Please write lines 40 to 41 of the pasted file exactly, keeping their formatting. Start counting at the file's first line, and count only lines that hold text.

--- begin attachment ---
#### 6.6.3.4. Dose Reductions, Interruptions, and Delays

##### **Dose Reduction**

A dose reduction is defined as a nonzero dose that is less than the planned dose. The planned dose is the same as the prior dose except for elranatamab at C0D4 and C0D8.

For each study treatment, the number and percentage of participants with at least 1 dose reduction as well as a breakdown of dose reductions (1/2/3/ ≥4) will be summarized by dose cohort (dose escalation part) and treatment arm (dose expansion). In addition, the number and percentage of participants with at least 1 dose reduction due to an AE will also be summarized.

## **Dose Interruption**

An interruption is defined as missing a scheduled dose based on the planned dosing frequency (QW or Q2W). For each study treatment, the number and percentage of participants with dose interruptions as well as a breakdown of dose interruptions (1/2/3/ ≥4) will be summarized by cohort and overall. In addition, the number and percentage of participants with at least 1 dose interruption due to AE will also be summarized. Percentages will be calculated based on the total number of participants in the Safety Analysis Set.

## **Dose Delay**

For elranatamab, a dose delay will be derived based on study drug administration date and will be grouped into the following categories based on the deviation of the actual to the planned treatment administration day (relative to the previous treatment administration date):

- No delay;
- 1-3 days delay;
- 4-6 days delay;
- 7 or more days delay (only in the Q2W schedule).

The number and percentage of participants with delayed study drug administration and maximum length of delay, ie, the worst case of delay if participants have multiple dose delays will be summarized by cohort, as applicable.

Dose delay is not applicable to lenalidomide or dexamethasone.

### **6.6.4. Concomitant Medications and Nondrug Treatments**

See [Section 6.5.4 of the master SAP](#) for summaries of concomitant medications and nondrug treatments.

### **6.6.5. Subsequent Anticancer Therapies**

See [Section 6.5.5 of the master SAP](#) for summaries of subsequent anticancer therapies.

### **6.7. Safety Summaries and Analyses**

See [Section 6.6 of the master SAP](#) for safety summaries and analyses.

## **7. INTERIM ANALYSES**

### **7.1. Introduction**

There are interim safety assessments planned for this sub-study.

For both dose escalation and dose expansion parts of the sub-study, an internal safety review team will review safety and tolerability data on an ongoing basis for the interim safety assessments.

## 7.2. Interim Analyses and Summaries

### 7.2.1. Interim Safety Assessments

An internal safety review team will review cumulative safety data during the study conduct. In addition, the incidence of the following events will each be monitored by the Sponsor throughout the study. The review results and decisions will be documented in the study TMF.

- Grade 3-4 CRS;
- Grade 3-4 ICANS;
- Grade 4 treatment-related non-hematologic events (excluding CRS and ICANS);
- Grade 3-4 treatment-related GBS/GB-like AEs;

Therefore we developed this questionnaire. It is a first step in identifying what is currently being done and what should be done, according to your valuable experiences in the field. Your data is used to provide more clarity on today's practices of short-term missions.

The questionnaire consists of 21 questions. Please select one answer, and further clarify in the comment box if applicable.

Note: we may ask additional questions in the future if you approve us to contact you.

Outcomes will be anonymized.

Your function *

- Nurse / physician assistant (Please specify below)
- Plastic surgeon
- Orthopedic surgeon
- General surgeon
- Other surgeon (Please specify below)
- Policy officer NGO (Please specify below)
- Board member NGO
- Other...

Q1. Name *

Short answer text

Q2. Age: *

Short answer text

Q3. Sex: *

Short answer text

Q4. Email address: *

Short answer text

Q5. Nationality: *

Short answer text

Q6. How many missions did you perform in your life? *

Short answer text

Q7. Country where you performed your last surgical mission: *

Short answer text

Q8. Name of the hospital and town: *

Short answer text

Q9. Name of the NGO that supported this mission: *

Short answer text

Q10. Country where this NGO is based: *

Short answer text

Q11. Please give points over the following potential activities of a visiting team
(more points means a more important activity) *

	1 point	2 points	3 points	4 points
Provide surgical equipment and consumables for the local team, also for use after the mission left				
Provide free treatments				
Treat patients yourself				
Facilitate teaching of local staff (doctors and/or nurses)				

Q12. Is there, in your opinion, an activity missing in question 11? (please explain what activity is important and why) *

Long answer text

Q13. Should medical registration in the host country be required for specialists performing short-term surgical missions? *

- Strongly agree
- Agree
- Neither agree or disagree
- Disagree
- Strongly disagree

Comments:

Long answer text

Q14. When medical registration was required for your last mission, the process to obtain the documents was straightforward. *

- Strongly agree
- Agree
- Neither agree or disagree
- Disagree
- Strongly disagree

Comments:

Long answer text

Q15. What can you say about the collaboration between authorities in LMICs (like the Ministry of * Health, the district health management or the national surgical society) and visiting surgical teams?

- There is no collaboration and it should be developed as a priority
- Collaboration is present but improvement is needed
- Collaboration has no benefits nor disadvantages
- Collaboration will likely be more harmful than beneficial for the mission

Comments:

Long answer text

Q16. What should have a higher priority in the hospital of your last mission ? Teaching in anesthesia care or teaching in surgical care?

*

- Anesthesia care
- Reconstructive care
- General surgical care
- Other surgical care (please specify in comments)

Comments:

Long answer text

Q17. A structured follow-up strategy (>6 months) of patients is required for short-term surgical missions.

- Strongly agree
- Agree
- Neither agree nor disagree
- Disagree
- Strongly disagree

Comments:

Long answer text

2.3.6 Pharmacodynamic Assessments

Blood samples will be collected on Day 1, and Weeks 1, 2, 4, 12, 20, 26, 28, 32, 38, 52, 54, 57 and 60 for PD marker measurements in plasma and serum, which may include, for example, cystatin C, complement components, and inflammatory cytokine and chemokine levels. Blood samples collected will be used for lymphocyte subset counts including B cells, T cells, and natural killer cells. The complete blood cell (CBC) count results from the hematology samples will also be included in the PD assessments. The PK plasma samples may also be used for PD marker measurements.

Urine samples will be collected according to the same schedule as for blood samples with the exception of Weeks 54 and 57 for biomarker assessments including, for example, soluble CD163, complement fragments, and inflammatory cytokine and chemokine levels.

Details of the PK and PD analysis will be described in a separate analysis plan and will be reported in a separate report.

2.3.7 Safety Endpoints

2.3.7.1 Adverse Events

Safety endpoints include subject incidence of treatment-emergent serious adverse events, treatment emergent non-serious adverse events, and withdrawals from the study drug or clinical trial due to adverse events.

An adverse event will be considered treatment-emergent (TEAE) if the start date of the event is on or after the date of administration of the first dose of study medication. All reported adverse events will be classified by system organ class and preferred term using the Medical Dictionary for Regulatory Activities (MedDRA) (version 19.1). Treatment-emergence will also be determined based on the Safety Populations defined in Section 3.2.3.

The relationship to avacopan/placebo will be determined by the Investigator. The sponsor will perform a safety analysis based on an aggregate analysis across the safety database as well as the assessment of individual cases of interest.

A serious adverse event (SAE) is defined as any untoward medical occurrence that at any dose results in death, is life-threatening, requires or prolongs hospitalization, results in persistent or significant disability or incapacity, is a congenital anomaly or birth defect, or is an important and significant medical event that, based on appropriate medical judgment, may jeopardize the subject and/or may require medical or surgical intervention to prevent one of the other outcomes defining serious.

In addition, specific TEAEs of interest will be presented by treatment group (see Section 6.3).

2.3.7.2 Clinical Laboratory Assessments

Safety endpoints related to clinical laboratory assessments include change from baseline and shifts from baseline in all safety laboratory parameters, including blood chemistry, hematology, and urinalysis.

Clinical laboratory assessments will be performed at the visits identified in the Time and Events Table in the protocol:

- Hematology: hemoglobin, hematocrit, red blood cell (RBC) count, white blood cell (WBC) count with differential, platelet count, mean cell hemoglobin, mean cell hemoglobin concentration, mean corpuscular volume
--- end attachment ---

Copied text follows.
- General surgeon
- Other surgeon (Please specify below)